I'm not proposing that myself - simply commenting on Stevenson's cases where he documents such things. The article from which I quoted is this Scientific American blog post. And a while ago, I actually borrowed a copy of Stevenson's book, Where Reincarnation and Biology Intersect (which you can read about here) - and in that, he painstakingly documents many such cases.
We ought to recap who Stevenson was and what he did.
As for Chester Carlson:In 1958 and 1959, Stevenson contributed several articles and book reviews to Harper's Magazine about parapsychology, including psychosomatic illness and extrasensory perception, and in 1958, he submitted the winning entry to a competition organized by the American Society for Psychical Research, in honor of the philosopher William James (1842–1910). The prize was for the best essay on "paranormal mental phenomena and their relationship to the problem of survival of the human personality after bodily death." Stevenson's essay, "The Evidence for Survival from Claimed Memories of Former Incarnations" (1960), reviewed forty-four published cases of people, mostly children, who claimed to remember past lives. It caught the attention of Eileen J. Garrett (1893–1970), the founder of the Parapsychology Foundation, who gave Stevenson a grant to travel to India to interview a child who was claiming to have past-life memories. According to Jim Tucker, Stevenson found twenty-five other cases in just four weeks in India and was able to publish his first book on the subject in 1966, Twenty Cases Suggestive of Reincarnation.
Chester Carlson (1906–1968), the inventor of xerography, offered further financial help. Tucker writes that this allowed Stevenson to step down as chair of the psychiatry department and set up a separate division within the department, which he called the Division of Personality Studies, later renamed the Division of Perceptual Studies. When Carlson died in 1968, he left $1,000,000 to the University of Virginia to continue Stevenson's work. The bequest caused controversy within the university because of the nature of the research, but the donation was accepted, and Stevenson became the first Carlson Professor of Psychiatry.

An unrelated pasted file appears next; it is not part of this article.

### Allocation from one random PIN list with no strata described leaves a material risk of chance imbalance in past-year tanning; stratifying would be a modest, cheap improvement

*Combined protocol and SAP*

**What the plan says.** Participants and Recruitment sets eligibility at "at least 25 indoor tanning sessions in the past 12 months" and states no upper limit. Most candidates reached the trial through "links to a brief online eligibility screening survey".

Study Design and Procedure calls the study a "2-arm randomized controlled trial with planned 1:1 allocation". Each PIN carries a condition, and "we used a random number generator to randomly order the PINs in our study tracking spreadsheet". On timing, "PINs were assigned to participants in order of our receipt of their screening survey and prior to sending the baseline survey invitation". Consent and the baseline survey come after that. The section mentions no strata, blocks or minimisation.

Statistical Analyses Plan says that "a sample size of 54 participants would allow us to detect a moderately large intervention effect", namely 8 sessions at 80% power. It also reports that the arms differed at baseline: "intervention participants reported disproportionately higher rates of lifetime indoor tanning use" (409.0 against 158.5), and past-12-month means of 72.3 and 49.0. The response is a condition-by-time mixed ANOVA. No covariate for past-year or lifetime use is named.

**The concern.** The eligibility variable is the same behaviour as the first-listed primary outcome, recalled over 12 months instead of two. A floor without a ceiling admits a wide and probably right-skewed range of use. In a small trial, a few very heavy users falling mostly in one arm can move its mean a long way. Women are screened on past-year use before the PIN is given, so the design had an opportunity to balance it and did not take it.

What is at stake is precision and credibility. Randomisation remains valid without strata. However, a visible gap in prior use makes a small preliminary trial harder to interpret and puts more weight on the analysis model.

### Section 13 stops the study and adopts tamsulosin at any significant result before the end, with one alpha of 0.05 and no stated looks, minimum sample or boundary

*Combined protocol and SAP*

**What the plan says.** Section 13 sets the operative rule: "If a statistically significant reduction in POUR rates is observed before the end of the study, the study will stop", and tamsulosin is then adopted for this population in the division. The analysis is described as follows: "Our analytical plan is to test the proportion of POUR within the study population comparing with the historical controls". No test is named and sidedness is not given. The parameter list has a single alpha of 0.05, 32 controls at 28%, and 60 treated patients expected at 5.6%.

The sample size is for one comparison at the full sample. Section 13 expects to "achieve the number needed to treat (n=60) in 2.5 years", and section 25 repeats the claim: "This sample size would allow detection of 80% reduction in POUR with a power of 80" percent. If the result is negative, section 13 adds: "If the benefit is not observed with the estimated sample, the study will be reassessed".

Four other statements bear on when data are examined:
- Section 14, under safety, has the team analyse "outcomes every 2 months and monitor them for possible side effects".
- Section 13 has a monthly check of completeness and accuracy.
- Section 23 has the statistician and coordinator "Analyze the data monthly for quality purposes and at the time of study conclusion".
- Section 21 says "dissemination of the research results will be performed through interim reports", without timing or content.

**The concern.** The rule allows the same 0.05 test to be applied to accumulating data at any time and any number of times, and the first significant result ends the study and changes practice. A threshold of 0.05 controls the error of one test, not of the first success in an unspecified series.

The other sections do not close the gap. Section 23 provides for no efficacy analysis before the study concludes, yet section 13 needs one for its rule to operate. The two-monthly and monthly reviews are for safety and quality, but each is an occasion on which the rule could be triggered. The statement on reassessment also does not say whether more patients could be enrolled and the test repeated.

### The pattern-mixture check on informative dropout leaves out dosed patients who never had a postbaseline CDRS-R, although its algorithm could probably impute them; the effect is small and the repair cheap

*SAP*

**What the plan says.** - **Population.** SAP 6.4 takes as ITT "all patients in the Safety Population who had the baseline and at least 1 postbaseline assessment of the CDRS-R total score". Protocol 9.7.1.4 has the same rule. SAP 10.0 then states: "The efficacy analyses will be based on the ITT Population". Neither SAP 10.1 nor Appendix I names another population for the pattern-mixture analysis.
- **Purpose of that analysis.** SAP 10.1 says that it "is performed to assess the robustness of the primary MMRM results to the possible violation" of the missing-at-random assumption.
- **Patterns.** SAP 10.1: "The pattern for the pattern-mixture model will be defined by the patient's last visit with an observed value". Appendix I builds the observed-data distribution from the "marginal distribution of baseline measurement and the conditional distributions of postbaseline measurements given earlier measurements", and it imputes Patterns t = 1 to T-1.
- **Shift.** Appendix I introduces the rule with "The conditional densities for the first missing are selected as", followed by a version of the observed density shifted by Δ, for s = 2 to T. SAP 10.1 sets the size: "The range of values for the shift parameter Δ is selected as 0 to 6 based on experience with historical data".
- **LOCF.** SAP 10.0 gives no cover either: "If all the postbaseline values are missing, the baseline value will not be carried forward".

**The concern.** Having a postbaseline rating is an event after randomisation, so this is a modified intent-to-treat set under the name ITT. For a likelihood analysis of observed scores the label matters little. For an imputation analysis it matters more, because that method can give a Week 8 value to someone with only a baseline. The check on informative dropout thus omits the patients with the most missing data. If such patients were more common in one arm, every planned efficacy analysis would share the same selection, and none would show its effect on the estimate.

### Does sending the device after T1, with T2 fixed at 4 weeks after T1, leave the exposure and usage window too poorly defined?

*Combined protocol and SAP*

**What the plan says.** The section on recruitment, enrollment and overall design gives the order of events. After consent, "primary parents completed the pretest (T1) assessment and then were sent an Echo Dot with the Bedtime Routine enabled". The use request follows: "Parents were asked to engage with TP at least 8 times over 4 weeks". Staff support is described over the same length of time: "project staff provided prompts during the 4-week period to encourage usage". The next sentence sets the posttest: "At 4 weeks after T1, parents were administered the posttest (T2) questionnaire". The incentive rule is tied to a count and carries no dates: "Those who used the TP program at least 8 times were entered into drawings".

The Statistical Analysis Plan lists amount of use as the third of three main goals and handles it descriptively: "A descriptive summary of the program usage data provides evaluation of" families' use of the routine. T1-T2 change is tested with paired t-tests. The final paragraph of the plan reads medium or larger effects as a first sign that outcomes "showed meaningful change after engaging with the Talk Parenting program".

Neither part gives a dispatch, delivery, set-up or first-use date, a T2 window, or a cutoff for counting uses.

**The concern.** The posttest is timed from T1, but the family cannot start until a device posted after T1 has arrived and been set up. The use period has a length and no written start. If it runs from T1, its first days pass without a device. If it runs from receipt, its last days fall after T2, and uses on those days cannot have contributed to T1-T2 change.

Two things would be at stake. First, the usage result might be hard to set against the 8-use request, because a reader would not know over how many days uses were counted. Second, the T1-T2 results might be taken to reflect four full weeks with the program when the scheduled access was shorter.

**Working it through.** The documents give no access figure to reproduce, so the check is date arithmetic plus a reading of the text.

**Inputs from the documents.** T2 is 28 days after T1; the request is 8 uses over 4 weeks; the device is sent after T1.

(Both from Wikipedia.)Carlson devoted his wealth to philanthropic purposes. He donated over $150 million to charitable causes and was an active supporter of the NAACP. Carlson's wife Dorris got him interested in Hinduism, particularly the ancient texts known as the Vedanta, as well as in Zen Buddhism. They hosted Buddhist meetings, with meditation, at their home. After reading Philip Kapleau's book The Three Pillars of Zen, Dorris invited Kapleau to join their meditation group; in June 1966, they provided the funding that allowed Kapleau to start the Rochester Zen Center.
I think it's perfectly acceptable to be skeptical about Stevenson's research, and indeed about the idea of re-birth. Stevenson himself never claimed to have proved it, he simply said his cases 'suggested' it. And he did endeavour to conduct his research quite scrupulously, however, if you believe what is said about him in the same Wikipedia article quoted above, under 'skepticism', he was simply a gullible enthusiast who was hoodwinked by opportunists.
Having read a bit about Stevenson, I really don't accept that, but it's an 'all-or-nothing' proposition from the perspective of scientific materialism - one bit of evidence that such things occur, and their whole worldview is challenged. As Stevenson comments in the article, 'the will not to believe can be just as powerful as the will to believe'. (Actually it's the same thing, just pointed in another direction.)
Anyway, when the subject comes up in my infrequent talks at Buddhist Library, I always say that scepticism is perfectly fine, however I do point out that arguing against the possibility - as Stephen Bachelor does - is another matter. 'Suspension of judgement' is just that, whereas arguing against the possibility is another thing altogether.